First of all, transformers in the vintage pro-audio equipment were never meant to be used as some of the modern engineers are trying to use them. Transformers were used in audio equipment because nothing else was available at that time, to perform a required task as a part of the circuitry. Using equipment with a transformer does not guarantee phenomenal results. Vintage studio gear does not sound amazing only because of the transformers. Other active and passive components play a significant role as well.

We have encountered numerous problems with HRK products based on passive transformers. Mainly because we have assumed that engineers which use our products are educated in the basics of audio engineering in a sufficient way to know how to properly use the studio equipment with the audio transformers. Unfortunately, the situation is completely the opposite. The majority of music producers and artists nowadays start the music production adventure from the pure DAW domain and use the plugins. When they start to use studio hardware they translate bad habits to the real world governed by the hard laws of physics. Plugins can do almost anything. Hardware has to comply with the universe. Hence a hard clash with the reality, and a lot of disappointment. Our attempts to help and explain quite often were futile.

This is why we have developed the Active Transformer, which delivers the performance that most users expect while being immune to many of the problems associated with the passive transformers, and it is also resistant to bad treatment by the less experienced users.

Low-End cut-off frequency vs. the input signal level.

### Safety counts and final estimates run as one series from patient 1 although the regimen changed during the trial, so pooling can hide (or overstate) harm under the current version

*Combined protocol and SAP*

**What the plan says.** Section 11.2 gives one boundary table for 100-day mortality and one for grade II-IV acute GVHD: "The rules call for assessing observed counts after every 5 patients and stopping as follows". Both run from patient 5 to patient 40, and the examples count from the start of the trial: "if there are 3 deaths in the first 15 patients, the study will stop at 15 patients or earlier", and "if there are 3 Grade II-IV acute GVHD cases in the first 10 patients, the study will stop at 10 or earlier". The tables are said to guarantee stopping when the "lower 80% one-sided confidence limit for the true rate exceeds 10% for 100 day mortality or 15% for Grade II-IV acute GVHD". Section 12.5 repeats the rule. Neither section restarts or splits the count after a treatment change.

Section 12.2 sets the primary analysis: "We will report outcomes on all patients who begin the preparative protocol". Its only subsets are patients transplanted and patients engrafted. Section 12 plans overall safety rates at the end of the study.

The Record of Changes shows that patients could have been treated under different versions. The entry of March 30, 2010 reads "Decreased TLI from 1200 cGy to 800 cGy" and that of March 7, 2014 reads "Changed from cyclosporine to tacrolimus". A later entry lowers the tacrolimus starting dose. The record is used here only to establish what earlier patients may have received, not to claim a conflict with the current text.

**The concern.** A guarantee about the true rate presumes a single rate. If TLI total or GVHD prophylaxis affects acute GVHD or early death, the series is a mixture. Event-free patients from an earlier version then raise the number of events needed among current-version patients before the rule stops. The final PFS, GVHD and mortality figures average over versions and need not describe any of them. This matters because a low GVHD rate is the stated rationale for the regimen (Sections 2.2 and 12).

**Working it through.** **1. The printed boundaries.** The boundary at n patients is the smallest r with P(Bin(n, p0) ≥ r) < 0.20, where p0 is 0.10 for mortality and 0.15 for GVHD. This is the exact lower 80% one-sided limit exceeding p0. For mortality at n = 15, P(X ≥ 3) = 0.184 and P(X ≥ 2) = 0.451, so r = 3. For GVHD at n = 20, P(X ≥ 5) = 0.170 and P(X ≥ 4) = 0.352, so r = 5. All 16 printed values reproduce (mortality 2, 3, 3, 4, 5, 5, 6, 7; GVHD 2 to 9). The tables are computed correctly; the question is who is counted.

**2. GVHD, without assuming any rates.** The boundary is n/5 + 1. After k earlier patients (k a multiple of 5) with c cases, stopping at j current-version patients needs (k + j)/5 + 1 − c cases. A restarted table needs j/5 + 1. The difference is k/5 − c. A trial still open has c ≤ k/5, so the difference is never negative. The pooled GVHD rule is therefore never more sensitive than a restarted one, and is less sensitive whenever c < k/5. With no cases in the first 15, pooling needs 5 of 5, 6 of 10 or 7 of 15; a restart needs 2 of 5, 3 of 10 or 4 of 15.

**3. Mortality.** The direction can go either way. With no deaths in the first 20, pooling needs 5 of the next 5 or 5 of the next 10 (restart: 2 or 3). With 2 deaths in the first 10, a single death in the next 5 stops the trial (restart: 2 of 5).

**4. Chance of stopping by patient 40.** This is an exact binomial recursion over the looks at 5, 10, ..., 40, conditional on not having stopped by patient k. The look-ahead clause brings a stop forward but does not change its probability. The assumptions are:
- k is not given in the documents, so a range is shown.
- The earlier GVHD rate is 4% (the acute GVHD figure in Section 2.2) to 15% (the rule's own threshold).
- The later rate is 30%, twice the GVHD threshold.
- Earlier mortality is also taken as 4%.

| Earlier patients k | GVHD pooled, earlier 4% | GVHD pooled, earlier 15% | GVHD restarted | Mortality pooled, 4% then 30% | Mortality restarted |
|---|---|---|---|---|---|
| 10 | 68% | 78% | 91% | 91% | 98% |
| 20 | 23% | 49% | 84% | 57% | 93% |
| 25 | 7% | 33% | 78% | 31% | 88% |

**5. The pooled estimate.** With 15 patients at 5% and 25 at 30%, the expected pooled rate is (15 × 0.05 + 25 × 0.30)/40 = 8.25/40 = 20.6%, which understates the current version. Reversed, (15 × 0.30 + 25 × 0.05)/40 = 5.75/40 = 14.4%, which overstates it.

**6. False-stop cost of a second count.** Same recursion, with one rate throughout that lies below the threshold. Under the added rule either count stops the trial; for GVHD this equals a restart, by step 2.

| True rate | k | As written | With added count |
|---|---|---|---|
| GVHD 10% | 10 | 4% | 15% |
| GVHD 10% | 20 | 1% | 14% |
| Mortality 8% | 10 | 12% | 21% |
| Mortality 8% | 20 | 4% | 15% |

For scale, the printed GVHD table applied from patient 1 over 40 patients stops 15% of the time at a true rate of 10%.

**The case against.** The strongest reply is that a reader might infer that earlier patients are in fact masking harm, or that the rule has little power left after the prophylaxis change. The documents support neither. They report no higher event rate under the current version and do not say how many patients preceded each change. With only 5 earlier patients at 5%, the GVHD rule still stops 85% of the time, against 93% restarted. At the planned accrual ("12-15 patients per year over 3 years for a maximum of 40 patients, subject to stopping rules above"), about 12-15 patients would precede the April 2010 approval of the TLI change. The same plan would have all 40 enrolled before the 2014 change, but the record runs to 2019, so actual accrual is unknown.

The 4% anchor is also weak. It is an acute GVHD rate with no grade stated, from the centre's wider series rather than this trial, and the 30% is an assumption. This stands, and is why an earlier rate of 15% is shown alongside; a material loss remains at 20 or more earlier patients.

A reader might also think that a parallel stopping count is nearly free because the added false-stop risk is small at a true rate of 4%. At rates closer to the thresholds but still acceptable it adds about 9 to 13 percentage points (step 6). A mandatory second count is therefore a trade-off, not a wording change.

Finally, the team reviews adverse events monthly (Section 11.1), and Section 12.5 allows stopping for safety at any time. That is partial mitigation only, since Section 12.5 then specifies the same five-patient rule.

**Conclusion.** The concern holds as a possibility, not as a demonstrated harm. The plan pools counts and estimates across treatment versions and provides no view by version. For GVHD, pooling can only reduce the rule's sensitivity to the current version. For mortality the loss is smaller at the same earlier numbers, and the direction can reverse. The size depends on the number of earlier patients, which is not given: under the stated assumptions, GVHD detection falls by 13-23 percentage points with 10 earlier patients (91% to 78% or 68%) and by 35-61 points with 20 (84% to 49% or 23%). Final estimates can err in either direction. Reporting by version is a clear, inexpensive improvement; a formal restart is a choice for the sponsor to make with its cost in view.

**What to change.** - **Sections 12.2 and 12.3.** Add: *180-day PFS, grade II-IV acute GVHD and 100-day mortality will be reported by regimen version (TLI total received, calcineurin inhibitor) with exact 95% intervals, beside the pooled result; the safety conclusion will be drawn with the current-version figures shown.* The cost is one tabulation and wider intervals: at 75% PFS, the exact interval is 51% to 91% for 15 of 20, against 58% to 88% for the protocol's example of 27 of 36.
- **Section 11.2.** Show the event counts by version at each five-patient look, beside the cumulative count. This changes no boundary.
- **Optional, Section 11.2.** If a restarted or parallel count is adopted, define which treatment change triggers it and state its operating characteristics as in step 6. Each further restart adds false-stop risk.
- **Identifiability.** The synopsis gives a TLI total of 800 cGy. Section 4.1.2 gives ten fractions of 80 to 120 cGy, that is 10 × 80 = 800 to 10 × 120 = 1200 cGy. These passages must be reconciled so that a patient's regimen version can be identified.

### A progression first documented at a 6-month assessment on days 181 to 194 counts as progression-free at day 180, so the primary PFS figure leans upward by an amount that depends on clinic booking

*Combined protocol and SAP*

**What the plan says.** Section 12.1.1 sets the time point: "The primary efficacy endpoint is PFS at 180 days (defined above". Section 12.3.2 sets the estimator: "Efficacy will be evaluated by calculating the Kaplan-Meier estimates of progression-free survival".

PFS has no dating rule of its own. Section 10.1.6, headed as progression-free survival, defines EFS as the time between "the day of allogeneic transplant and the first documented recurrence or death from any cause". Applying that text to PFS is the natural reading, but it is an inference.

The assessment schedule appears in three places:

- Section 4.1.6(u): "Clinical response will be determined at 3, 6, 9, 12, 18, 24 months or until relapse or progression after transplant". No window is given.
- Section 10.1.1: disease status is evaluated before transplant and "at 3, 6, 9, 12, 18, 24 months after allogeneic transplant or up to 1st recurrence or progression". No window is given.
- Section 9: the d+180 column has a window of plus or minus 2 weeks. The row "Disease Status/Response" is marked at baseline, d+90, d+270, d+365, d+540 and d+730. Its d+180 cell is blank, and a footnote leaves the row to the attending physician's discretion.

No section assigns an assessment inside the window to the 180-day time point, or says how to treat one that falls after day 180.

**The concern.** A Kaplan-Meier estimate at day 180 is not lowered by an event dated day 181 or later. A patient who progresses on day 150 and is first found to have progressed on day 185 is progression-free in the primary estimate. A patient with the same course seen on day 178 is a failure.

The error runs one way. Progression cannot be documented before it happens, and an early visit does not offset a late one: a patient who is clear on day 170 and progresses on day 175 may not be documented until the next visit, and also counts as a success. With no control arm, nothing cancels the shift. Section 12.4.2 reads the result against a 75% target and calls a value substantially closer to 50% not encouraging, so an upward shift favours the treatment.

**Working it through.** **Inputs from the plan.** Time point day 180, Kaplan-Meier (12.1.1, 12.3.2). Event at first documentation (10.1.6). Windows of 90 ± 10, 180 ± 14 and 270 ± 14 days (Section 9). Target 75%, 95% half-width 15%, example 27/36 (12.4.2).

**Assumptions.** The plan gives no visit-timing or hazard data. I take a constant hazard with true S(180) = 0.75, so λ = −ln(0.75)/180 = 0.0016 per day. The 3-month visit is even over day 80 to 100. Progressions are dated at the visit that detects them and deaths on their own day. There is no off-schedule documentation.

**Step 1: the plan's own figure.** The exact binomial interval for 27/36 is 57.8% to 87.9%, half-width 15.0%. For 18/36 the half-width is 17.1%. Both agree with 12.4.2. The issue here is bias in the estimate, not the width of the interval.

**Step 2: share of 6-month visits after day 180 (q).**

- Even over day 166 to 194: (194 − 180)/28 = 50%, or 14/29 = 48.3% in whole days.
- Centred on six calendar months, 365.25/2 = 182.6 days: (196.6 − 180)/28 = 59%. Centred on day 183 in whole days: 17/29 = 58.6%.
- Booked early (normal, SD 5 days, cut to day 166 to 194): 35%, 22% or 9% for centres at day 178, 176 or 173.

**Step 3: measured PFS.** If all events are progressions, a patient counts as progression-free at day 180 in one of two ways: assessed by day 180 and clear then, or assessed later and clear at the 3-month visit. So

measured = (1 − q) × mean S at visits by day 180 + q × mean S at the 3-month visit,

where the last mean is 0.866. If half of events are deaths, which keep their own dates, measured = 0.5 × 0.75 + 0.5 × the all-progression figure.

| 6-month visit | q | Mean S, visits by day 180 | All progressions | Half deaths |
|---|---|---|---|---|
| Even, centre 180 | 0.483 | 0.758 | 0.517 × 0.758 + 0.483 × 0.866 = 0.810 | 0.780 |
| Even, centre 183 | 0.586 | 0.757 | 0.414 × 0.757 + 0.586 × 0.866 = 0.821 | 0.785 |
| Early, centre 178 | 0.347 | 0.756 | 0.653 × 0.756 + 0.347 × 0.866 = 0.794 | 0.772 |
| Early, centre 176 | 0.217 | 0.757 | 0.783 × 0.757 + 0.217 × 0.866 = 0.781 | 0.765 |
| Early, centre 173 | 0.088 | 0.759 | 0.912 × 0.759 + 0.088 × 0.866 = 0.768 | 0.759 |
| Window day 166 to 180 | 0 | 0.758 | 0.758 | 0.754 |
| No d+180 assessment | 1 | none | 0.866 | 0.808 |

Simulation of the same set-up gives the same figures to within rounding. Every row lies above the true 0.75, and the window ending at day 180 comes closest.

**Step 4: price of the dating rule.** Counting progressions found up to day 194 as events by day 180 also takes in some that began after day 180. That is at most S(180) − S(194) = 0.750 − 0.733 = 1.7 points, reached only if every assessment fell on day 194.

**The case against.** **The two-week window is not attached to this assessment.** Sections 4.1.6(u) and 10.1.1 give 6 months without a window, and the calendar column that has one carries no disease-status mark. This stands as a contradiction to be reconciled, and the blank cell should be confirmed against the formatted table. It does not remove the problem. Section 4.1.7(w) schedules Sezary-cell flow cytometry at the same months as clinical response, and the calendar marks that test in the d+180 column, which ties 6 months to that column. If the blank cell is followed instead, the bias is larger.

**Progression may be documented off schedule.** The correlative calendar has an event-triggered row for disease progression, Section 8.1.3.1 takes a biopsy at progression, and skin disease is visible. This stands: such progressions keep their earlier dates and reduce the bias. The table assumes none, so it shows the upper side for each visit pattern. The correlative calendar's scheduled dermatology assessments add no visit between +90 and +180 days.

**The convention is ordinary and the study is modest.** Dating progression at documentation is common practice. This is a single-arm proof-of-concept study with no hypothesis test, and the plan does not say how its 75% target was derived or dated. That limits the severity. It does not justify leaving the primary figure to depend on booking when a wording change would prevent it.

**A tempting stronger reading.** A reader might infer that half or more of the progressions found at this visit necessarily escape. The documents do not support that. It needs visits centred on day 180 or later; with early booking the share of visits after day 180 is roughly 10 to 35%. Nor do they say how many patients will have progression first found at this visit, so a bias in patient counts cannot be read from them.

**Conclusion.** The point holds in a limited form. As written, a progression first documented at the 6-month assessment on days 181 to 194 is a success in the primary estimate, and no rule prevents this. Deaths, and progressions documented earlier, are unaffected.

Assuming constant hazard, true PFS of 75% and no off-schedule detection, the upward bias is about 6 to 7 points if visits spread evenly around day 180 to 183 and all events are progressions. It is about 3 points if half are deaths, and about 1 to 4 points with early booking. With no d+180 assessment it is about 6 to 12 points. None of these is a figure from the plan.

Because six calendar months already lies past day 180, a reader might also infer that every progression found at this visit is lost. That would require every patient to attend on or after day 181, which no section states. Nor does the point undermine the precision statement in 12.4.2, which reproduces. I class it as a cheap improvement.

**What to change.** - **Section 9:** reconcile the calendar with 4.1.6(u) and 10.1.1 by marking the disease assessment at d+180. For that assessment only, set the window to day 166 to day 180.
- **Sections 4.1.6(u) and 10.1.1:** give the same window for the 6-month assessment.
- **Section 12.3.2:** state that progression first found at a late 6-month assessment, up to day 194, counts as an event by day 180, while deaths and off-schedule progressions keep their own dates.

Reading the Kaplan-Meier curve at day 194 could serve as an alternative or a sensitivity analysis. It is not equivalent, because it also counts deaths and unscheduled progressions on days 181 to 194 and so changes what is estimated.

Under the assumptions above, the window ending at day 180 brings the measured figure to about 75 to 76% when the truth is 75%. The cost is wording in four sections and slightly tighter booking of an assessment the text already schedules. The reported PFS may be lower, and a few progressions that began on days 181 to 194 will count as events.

Depending on the signal level and the output impedance of the circuitry which drives the transformer, transformers can introduce the low-end roll-off. In general, if the signal level is higher, the LF roll-off is more pronounced, which is caused by the saturation of the transformer core. This might cause a problem for the low-end rich music content. If you are trying to get a “fat sound” on the kick drum by saturating the transformer output stage of the mic preamp, you may end up with less low-end content instead…and possibly degraded overall sound.

The plots show the low-end roll-off of the medium-sized output transformer at 3 different drive signal levels. The plots also show how the HRK Active Transformer performs under the same conditions. The source impedance is 50R, and the load impedance is 10k, which is a typical input impedance of a line input on the typical audio interface.

At the 0dBu (0.775V RMS) signal level, the low-end roll-off of the passive transformer is only -0.5dB@10Hz, which is an almost perfect result. The Active Transformer, however, boosts the 10Hz up to 2.2dB. The frequency response of the Active Transformer can be set to be completely flat for LF and HF if necessary. Presented frequency response was set to compensate losses that may happen at the input stages of the following audio devices. Each input stage is a high-pass filter that cuts off a bit of the low-end response. 1.5dB boost for the 22kHz is the “air” effect desired by modern audio engineers and, in addition, compensates for the HF losses which may occur in the signal cables.